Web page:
Ships for the long (and short) haul

A range of container vessels, most of them on the large end of the scale, will begin arriving this year to replace older, less efficient ones and help Maersk Line grow in line with its largest competitors.

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Madrid Mærsk at Tianjin Port.

Four years after the arrival of the first Triple-E vessel, Mærsk Mc-Kinney Møller, a 2nd Generation Triple E is joining the fleet. The arrival of Madrid Maersk at the Chinese port of Tianjin on April 27 marked the first of 27 ships that will join the fleet this year and next, including eleven 2nd Generation Triple-Es.

“Our strategy is to grow in line with our main competitors and we do that through a combination of buying new and used ships, and chartering vessels” says Søren Toft, Chief Operating Officer, Maersk Line. “These new vessels help modernize our fleet, significantly improve our operational efficiency and will help us achieve our growth ambitions, regardless of short-term economic cycles.”

Discipline on the road to growth

Reflecting the need for the new capacity is Maersk Line’s head haul utilisation rate, which hit an average of 93% in 2016, leaving little room for growth without additional capacity. And while overcapacity remains a problem for the container shipping industry, the 27 new vessels coming into Maersk Line’s fleet are equal to just 11% of Maersk Line’s current fleet, compared to an industry average of 15%.

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“If you look at our current order book and also the capacity we are able to return to charter owners, which is roughly 20%, we are in a pretty good position,” says Toft.

“We are expecting to grow this year, and expecting global growth of about 3%, but if those things don’t happen we also have a powerful ability to adjust our network to changing conditions in a way that many other shipping lines do not have.”

It is what Maersk Line calls active capacity management and it includes other tools like recycling old ships and idling unneeded ones among others, to help it more accurately match supply with demand in its network. The decision to delay the second order of the 15,226 TEU H-Class ships by six months is also an example.

Efficiency and flexibility in focus

The new vessels continue the tradition within Maersk of improving efficiency. All of the new vessel types are designed and optimised for how the vessels are expected to operate, including which speeds will be sailed and what cargo will be loaded; however, the primary efficiency improvements in all of the new vessels are due to increases in container carrying capacity, which lowers energy usage and costs per container carried.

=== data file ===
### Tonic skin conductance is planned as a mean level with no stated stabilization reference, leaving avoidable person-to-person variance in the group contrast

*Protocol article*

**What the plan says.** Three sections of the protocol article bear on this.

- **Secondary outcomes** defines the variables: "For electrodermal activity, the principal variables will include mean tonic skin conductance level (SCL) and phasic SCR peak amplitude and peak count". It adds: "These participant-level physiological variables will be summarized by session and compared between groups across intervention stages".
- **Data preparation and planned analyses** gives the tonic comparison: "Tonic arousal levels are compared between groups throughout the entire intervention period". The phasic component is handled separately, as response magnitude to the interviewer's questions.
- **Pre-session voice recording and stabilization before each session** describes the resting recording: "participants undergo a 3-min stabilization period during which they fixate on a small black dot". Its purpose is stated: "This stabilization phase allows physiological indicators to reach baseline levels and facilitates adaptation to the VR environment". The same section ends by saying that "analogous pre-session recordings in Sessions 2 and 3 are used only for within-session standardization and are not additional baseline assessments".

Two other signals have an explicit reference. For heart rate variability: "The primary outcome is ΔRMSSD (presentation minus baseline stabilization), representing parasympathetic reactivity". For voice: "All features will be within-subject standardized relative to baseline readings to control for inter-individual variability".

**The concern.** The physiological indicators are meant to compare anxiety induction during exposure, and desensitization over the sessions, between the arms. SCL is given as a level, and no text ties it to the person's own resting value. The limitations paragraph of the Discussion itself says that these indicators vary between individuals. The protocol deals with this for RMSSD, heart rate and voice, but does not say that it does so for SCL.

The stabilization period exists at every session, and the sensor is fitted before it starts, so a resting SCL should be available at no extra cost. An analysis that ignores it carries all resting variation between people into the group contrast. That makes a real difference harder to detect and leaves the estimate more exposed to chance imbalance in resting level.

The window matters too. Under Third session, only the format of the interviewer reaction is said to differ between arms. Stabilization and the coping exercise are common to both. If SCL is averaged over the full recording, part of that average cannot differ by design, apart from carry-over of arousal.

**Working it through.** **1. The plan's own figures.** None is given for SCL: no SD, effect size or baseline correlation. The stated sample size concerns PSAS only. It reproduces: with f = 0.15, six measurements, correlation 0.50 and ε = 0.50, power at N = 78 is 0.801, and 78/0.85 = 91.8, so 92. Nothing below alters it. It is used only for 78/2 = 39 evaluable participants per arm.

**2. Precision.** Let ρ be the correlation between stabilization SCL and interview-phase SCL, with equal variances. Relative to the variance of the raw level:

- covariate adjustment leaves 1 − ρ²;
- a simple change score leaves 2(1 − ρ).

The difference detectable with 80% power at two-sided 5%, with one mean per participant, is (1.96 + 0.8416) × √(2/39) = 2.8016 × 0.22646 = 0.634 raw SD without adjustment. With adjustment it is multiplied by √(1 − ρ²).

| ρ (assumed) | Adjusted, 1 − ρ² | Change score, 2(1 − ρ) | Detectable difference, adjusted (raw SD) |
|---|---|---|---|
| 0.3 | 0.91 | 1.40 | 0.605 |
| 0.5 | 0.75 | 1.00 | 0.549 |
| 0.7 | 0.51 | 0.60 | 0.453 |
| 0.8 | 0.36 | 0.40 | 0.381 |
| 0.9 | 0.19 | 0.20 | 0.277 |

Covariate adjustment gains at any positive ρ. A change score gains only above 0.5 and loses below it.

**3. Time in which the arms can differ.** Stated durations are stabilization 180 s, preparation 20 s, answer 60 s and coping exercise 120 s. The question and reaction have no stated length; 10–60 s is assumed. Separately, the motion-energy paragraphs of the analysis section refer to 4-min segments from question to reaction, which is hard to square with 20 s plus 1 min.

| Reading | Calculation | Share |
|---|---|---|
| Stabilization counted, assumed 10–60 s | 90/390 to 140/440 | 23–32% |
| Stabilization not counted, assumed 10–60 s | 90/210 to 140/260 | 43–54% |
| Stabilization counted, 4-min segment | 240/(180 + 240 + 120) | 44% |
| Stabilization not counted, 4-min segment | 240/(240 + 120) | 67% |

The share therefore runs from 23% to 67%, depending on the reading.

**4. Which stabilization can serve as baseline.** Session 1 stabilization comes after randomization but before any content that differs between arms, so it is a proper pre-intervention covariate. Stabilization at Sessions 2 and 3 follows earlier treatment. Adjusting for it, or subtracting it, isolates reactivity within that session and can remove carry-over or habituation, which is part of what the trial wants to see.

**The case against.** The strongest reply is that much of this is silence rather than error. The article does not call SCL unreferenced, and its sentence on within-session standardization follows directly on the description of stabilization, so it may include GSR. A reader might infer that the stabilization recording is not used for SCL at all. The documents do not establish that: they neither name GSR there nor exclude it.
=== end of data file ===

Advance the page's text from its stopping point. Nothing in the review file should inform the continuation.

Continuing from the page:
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For example, the 2nd generation Triple-E’s nominal capacity is 20,658 20-ft containers (TEU), nearly 2,000 more than the prior generation. However, it manages this within a vessel body with nearly identical length, width and height. As a result, the 2nd generation is ~7% more efficient per container carried than the Triple-E.

Not to be outdone, the new H-Class vessels have a nominal capacity of 15,226 TEU and are able to carry nearly the same number of containers as the original design of the Emma class, but do so in a body that is 46 metres shorter. It is an important characteristic of a ship that was designed for operational versatility in order to take advantage of shifting trade patterns. The greater capacity allows it to efficiently serve on the East-West trades, while its smaller size means it is also capable of calling what are typically smaller ports on the North-South trades, if needed.

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Finally, the 7 ice-class Baltic feeder vessels were designed both to meet the specific emission regulations of the region and the rising volume growth in this trade in recent years. The 3,596 TEU nominal capacity of the vessels more than doubles the current size (1,400 -1,700 TEU). And since the vessels will use marine diesel fuel, they will be fully compliant with the Emission Control Area (ECA) rules established by the International Maritime Organisation (IMO).

“Global growth may pick up this year or not, but these are factors we can’t control,” says Toft. “What we can control is our position as the market leader and cost leader and we strengthen both of those with these new vessels, while continuing to actively manage and optimise our network, improve our utilisation and drive down our costs.”

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